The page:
We are absolutely thrilled to have our own gifted trumpeter Jim Ketch playing for us on this first Sunday of Advent. Jim’s presence reminds me how very fortunate we are to have willing volunteers like Jim graciously sharing their enormous talents with us year after year. Thank you, Jim! Many years ago, thanks to Sue McCaughan (who found the resources), Westminster began celebrating the four Sundays of Advent by focusing on particular instruments to mark each Sunday. This gave us a musical coordinating point as well as very effective visual symbolism for the lighting of the Advent wreath, a favorite activity of both children and adults. The first candle, which we light today, is adorned with a small wooden trumpet ornament, and is known as the Herald Candle. Throughout history, due to their unique attention-getting sound, trumpets have heralded the arrival of royalty and have signaled that something important is about to take place. How fitting that–as we begin our Advent journey–the trumpet should herald the coming of our King, soon to be born in a manger, an infant meek and mild, yet King of all. Jim’s prelude is a wonderful suite by Gordon Young (1919-1998), a well known American organist/composer whose works are standard parts of the church repertoire. In the Contempora Suite, Young takes traditional dance movements as they might have appeared in keyboard suites from the Baroque (Bach’s French and English suites are perfect examples) and transforms them using contemporary musical language, including some jazz-infused harmonies.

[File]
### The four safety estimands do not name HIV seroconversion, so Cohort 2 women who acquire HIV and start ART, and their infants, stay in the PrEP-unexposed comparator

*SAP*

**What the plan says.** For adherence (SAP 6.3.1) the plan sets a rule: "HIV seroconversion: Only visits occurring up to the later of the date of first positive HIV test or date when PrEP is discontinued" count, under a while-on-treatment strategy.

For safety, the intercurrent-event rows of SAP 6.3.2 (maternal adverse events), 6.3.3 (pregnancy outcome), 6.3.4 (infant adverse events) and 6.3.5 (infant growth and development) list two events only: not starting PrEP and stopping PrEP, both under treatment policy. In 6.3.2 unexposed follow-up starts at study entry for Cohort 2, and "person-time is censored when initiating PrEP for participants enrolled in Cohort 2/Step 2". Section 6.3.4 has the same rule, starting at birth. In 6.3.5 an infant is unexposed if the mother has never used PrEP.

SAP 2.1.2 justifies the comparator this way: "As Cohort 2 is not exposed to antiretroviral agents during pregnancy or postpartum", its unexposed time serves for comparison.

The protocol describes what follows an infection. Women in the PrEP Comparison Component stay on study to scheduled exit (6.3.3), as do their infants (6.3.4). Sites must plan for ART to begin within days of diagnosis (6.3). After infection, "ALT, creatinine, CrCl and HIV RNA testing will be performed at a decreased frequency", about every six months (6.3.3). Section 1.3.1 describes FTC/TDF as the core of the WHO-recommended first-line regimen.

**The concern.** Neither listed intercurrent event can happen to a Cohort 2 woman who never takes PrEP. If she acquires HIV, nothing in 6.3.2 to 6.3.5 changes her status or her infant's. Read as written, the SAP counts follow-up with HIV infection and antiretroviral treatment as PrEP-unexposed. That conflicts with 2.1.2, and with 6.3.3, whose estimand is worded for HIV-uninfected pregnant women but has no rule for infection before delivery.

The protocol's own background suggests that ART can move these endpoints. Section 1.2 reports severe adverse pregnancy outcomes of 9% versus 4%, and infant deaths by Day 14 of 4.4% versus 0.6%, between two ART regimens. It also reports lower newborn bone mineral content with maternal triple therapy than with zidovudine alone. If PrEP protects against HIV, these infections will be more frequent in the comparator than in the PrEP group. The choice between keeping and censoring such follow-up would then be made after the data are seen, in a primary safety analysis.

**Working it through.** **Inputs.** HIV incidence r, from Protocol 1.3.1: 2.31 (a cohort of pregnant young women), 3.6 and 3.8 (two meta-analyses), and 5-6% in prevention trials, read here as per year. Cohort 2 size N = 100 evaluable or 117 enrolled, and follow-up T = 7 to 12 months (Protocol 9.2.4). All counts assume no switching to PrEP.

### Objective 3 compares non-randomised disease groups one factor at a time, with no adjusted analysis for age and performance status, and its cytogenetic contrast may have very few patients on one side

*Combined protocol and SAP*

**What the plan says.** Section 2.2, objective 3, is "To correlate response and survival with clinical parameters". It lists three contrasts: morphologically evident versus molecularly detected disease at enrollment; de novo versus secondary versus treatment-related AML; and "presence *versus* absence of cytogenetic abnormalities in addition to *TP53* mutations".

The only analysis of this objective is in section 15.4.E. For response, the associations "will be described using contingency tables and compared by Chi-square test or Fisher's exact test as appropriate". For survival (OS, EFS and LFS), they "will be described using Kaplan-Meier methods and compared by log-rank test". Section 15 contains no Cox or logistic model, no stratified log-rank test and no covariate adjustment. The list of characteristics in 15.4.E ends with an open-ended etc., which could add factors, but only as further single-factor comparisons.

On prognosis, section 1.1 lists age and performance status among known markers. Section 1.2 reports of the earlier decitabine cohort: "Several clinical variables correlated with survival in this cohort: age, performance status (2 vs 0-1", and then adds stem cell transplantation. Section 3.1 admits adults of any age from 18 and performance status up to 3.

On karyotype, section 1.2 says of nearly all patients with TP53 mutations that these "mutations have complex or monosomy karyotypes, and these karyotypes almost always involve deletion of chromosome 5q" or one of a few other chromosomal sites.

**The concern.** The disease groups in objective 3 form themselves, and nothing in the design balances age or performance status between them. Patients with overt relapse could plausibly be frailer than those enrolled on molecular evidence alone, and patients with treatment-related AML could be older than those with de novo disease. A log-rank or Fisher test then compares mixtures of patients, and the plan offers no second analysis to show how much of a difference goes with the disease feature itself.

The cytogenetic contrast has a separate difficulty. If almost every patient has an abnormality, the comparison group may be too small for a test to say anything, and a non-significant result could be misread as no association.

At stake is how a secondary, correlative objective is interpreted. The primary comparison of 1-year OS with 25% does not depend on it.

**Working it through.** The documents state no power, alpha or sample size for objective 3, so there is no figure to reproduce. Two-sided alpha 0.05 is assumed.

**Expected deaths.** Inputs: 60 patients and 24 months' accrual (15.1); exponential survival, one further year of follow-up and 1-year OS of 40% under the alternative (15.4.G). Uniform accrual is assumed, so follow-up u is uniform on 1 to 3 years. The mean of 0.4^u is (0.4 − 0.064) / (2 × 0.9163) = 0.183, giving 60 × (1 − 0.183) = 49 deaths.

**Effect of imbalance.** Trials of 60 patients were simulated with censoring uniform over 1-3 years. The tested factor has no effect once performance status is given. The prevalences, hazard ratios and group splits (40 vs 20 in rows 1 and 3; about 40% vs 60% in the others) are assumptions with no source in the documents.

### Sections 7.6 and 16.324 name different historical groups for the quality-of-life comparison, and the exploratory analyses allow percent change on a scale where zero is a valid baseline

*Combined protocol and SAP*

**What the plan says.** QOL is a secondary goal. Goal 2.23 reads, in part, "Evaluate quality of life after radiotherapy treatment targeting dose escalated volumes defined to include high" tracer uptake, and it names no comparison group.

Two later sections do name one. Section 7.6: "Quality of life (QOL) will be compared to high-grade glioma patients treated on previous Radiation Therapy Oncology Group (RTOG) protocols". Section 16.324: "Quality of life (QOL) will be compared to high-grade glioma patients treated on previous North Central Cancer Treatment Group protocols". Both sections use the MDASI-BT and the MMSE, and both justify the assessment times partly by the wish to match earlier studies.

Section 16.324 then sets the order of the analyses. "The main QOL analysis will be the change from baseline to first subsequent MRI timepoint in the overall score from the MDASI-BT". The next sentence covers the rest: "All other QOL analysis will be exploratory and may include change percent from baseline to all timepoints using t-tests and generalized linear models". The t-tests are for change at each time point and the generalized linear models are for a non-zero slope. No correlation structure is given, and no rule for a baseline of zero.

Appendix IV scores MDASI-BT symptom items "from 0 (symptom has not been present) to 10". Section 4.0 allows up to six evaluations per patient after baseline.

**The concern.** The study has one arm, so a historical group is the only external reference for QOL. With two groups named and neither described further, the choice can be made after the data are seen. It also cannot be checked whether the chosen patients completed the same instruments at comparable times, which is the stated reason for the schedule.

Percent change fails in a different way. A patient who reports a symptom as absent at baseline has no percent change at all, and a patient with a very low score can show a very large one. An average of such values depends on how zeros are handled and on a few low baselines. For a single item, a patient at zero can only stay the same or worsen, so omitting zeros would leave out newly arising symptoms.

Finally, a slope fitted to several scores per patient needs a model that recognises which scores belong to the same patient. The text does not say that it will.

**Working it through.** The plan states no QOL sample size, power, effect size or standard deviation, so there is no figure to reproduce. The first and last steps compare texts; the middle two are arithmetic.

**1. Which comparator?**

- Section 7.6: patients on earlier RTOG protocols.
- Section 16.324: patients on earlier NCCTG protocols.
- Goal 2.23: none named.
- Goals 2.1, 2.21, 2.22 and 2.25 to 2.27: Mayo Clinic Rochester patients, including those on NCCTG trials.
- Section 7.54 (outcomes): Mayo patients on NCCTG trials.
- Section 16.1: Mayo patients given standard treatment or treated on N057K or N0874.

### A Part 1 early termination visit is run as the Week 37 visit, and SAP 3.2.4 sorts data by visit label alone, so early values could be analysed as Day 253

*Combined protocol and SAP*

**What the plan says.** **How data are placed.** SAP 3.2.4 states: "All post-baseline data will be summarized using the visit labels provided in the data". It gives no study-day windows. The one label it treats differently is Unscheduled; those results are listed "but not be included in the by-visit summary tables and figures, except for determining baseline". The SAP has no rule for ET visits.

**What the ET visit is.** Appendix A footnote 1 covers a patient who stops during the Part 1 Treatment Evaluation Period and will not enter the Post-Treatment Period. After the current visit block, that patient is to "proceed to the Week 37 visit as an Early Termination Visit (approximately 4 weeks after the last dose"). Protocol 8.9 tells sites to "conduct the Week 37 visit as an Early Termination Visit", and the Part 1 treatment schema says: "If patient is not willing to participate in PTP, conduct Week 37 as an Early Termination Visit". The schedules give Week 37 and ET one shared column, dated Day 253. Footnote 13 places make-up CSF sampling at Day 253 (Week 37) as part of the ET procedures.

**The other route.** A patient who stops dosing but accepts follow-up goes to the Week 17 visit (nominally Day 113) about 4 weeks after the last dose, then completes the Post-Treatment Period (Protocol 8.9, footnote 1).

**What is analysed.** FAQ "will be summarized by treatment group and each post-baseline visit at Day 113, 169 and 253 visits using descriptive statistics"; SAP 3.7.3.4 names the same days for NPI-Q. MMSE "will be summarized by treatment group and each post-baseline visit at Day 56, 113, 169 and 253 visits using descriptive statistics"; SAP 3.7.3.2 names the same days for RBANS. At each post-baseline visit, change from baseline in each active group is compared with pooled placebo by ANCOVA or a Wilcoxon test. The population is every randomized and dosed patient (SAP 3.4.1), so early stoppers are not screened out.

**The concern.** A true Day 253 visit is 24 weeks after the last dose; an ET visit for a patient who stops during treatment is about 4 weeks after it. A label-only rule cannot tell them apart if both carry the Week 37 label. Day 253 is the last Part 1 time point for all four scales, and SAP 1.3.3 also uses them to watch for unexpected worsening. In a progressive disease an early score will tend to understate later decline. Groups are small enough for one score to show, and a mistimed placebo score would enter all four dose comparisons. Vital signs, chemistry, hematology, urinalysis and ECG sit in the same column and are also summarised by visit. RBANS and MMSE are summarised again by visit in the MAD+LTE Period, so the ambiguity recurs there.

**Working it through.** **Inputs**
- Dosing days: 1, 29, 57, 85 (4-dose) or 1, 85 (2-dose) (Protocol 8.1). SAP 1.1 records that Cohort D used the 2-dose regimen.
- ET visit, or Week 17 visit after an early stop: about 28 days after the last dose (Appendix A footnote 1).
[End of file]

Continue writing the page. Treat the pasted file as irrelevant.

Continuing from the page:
Who can imagine the start of Advent without the singing of its most iconic hymn, O Come, O Come, Emmanuel (Veni Emmanuel)? The longing expressed in this beautiful melody tugs at the heart. This hymn has a colorful history: in the 9th century (or earlier), a series of seven Advent antiphons were sung at Vespers the week prior to Christmas. Each antiphon began with "O" followed by a biblical title for the Messiah, for example, O Emmanuel (O God with us). Around the 12th century, an unknown poet chose five of the "O" antiphons, rearranged them, added a refrain, and produced this hymn. At 8:30 worship, the offertory piece is a haunting arrangement by Flor Peeters (1903-1986), a prolific Flemish composer, organist, and teacher.